Our eternal destinies hang on two phrases: “I was a stranger and you took me in” and “I was a stranger and you did not welcome me.” Jesus gives us two options when relating to strangers: we can welcome them into our lives or not. The Matthew 25 parable is about nations, not individuals. Come Judgment Day, the text argues, “all the nations of the world will be gathered together” before the Son of Man. The scene is that of a world court with Jesus the chief justice sitting in judgment. Presumably Russia, China, Japan and the United States are there alongside other nations great and small.
Jesus uses the image of a shepherd-king dividing herds of sheep and goats: the goats (guilty and “cursed”) are on the left, the sheep (not guilty and “blessed”) are on the right. The criterion for judging is simple: I was hungry, thirsty, a stranger and sick and you gave me food and drink and welcomed me—or you did nothing. Both the sheep-nations and the goat-nations ask, “Lord, when was it that we saw you hungry, thirsty, a stranger, naked, sick or in prison?” The shepherd-king replies, “As you did it to one of the least of these who are members of my family, you did it to me.”
On that day, when God sorts out who was for God and who was against God, how we treated the hungry, the thirsty, the naked, the sick, the prisoners and the strangers in our midst will be the only thing that matters.
Izaete Romao Afujo, a little girl from the slums of Recife, Brazil, was the fifth of eight children. Her mother was an alcoholic and her father worked odd jobs. Izaete worked too, as the maid for a rich family, and she washed clothes, scrubbed floors and cooked meals. When she returned home, her mother would beat her. One day a neighbor invited Izaete’s mother to attend a nearby Mennonite Church, where she was welcomed and loved. Within weeks, Jesus changed her life. Izaete too became involved in church and eventually went to college, became a pastor and returned to minister to those in the slums where she grew up. She is a pastor, she says, because someone cared enough about her to welcome and accept her: a stranger, an outsider, a kid from the slums.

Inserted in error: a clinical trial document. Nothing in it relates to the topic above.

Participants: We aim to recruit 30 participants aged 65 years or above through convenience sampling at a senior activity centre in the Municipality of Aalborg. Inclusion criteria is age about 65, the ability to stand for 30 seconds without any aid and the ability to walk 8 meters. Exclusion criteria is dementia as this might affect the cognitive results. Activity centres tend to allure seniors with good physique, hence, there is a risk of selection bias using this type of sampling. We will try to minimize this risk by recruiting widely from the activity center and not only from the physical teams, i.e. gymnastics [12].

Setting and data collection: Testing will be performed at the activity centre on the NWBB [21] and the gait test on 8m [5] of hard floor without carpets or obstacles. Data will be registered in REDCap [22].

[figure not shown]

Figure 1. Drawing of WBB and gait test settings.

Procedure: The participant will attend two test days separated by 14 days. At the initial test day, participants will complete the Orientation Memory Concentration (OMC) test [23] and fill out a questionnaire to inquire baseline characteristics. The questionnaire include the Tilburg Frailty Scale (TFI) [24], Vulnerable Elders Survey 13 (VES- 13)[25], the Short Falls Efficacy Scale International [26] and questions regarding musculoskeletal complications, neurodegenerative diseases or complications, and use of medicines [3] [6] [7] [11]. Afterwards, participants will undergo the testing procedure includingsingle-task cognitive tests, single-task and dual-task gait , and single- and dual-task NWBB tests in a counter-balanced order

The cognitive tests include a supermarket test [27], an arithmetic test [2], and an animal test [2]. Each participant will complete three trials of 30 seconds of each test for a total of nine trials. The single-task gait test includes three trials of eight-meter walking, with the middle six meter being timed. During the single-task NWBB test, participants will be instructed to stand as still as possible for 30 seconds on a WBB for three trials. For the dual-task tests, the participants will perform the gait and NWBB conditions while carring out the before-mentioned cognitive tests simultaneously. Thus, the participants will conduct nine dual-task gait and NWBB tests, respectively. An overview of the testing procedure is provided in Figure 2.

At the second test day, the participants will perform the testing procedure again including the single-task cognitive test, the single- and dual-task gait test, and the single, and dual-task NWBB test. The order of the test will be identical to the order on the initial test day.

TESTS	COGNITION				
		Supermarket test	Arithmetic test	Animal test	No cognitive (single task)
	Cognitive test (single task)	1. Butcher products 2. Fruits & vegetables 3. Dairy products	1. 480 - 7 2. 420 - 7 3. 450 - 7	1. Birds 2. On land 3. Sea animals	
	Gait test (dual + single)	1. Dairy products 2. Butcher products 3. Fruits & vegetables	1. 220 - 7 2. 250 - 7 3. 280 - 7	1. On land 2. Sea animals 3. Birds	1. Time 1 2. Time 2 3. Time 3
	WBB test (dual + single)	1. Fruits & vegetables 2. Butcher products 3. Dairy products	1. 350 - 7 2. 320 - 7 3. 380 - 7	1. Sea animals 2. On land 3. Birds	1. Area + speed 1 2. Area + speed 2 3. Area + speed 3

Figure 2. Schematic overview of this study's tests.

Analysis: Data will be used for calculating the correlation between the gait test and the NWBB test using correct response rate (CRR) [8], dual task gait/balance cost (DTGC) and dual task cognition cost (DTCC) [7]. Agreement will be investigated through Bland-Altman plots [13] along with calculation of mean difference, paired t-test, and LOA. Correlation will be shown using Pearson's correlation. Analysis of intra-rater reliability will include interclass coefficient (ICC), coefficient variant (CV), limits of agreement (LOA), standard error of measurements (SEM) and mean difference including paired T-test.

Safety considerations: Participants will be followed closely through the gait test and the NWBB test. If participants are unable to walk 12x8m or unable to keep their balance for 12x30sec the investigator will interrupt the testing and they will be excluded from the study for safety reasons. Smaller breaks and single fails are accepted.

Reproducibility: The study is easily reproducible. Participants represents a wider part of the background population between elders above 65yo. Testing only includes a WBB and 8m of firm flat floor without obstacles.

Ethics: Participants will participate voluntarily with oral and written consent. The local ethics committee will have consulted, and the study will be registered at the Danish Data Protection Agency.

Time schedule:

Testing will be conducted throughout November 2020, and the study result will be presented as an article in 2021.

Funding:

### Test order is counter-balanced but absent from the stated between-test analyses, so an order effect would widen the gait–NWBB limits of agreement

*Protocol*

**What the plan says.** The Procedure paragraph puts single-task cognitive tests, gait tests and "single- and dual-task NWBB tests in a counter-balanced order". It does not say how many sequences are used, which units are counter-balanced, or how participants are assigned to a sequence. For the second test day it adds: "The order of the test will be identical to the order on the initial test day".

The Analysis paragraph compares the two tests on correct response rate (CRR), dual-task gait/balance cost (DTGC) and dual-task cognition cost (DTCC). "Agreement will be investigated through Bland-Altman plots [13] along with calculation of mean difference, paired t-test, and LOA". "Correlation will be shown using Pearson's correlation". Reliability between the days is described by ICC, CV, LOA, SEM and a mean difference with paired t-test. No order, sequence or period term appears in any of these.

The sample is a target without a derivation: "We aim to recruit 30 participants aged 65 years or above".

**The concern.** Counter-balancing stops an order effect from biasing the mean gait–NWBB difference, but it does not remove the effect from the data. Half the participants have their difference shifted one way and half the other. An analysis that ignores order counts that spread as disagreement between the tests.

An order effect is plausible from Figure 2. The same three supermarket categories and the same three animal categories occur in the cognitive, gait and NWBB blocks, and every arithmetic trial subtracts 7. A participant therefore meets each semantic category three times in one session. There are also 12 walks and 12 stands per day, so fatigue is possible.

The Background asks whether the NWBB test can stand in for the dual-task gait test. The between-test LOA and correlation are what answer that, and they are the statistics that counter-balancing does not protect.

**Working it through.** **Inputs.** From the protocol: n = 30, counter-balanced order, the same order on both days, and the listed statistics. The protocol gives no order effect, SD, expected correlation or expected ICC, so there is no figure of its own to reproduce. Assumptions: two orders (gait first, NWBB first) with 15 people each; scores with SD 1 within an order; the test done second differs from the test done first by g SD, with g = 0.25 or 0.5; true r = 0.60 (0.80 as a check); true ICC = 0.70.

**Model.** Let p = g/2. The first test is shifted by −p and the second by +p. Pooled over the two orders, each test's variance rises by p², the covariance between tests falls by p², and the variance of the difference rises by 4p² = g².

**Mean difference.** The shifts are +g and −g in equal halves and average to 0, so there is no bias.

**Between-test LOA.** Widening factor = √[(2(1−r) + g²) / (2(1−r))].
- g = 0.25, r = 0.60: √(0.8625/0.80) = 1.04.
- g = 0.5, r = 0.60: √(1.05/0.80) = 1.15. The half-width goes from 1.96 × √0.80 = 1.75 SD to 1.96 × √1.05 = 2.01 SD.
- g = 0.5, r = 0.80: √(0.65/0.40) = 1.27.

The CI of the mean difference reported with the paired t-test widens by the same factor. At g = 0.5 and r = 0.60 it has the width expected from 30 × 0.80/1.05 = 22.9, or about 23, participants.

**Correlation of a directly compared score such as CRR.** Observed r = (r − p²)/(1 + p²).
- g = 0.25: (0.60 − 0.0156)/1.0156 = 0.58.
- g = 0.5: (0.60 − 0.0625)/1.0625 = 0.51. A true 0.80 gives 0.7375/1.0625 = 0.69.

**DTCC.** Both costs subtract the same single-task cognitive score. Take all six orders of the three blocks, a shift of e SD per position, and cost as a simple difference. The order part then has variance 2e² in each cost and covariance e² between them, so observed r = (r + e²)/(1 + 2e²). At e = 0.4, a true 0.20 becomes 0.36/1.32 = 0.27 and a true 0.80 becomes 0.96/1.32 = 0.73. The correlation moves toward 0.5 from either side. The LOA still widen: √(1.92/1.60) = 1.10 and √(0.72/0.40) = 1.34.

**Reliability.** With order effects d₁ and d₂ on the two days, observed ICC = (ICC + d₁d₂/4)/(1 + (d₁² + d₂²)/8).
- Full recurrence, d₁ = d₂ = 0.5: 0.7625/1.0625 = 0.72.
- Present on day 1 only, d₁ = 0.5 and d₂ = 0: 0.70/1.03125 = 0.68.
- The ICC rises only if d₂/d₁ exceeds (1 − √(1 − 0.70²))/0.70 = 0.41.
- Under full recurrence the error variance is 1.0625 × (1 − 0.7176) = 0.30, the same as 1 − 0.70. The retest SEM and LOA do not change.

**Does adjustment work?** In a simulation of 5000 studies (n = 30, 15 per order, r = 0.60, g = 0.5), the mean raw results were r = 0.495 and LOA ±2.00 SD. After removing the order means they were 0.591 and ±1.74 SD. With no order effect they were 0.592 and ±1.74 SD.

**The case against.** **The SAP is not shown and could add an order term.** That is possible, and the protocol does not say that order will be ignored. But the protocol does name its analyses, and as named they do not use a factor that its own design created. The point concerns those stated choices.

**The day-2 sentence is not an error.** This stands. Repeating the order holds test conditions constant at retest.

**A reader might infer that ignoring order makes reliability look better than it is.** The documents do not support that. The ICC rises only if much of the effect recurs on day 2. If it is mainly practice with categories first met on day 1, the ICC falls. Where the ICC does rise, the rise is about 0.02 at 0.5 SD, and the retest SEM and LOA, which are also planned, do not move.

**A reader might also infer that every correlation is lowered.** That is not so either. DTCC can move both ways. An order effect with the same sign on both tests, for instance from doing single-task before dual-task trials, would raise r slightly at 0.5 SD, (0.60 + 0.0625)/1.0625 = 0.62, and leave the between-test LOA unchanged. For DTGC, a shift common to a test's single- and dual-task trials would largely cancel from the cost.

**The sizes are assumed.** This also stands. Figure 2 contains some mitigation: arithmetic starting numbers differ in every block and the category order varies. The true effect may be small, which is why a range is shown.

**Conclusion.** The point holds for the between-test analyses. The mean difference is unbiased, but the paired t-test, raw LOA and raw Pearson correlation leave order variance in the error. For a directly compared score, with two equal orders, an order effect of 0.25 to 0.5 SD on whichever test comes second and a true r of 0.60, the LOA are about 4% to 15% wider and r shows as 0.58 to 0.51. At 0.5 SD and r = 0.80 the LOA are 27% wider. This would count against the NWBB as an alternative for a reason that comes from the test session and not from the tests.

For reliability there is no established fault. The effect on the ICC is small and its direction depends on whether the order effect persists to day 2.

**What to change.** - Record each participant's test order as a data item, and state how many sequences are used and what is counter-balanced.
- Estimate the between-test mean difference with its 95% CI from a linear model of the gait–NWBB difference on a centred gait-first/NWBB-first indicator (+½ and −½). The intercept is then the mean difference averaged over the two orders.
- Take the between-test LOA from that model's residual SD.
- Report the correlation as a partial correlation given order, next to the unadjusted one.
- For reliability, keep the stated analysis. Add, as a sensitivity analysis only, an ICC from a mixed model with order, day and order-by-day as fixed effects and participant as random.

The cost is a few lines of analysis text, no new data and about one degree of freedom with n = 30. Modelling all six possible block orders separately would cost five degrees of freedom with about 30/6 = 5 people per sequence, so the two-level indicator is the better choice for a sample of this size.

Martin Luther King Jr. once said, “Any religion which professes to be concerned with the souls of people, but is not concerned with the slums that damn them, the economic conditions that cripple them—such a religion is a dry-as-dust religion.”
The religion of the Bible is anything but a “dry-as-dust” religion. The Old Testament warns against depriving a “resident alien” or foreigner of his or her human rights—that is, of justice. Furthermore, God watches over the foreigners in Israel’s midst. Every third year the entire tithe is to be allotted to the priests and to the resident aliens. And at the end of time when the divine real estate is parceled out among God’s people, a portion is to be set aside for the resident alien as an inheritance of God (Deut. 24:17, 14:28-29; Ezek. 47:22-23).
No wonder Jesus makes hospitality central to his view of ultimate salvation. Jesus practiced the Torah and was the fulfillment of Torah law. In fact, he blurs the doctrinal lines about the nature of God’s incarnation. Christ says that whoever entertains the lowliest outsider, the stranger, the castaway, the newcomer, the other, by direct extension also entertains Jesus himself. To be honest, I couldn’t get away with making such an audacious and unorthodox christological claim had Jesus himself not said, “As you did it to one of the least of these who are members of my family, you did it to me.”
When we show true Christian hospitality we let people know that someone cares about them, that God still loves them. As we introduce them to Christ, we ourselves are introduced in new and fresh ways to Christ.
From one perspective, the text invites us to rebel against the status quo of fear that keeps us from relating to those who are different from us. In a season of thanksgiving in the most prosperous nation in the world, what would it mean to invite strangers into our homes for a home-cooked meal? Perhaps different households could bring china place settings and tablecloths from home to church social halls for a common meal. Then they could go out “in the highways and byways” (Luke 14) and invite a new immigrant family, Muslim neighbors or a prisoner’s family for dinner.
Christ’s message of hospitality to the strangers among us is crucial to our national health. Jesus is fundamentally interested in systemic institutional commitment to the stranger, and he commands whole nations to treat those on the margins of life with dignity and love. How we as a nation help those who are poor, infirm, imprisoned and otherwise estranged determines what our ultimate judgment will be.
In Revelation 3:20 Jesus is depicted standing and knocking at the door of the church. Most of us have no problem opening the door to Christ. But when the person at the door is an undocumented immigrant, an ex-convict or a stranger, what should we do? Do we ignore the knocking and hope the person will go away? Open the door and tell him or her to go away? Or open the door and ask the stranger in to share our lives?